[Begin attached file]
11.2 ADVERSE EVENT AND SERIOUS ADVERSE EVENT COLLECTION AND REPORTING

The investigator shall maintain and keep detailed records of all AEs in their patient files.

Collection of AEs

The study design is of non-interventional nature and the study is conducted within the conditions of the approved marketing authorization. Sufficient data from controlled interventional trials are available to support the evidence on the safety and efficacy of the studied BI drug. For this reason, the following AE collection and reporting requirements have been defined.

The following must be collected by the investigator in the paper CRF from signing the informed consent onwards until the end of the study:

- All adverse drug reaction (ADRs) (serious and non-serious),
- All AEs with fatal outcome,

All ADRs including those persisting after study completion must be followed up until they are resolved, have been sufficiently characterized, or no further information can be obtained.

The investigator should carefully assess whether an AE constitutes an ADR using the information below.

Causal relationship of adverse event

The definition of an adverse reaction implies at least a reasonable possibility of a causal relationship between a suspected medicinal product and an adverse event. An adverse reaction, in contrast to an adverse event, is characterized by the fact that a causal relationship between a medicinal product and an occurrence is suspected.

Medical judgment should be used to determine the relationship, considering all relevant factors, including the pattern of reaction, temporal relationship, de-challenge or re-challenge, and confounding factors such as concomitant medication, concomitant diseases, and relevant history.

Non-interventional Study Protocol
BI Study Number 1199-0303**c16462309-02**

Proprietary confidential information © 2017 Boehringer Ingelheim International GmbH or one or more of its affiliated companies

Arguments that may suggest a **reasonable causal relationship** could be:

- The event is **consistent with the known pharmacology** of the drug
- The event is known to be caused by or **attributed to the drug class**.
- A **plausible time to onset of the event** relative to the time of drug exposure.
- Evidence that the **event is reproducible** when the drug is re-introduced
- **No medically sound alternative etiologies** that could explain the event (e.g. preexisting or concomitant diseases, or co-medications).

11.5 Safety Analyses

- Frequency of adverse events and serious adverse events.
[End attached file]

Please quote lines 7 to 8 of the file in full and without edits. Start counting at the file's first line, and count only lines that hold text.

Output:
- All AEs with fatal outcome,

All ADRs including those persisting after study completion must be followed up until they are resolved, have been sufficiently characterized, or no further information can be obtained.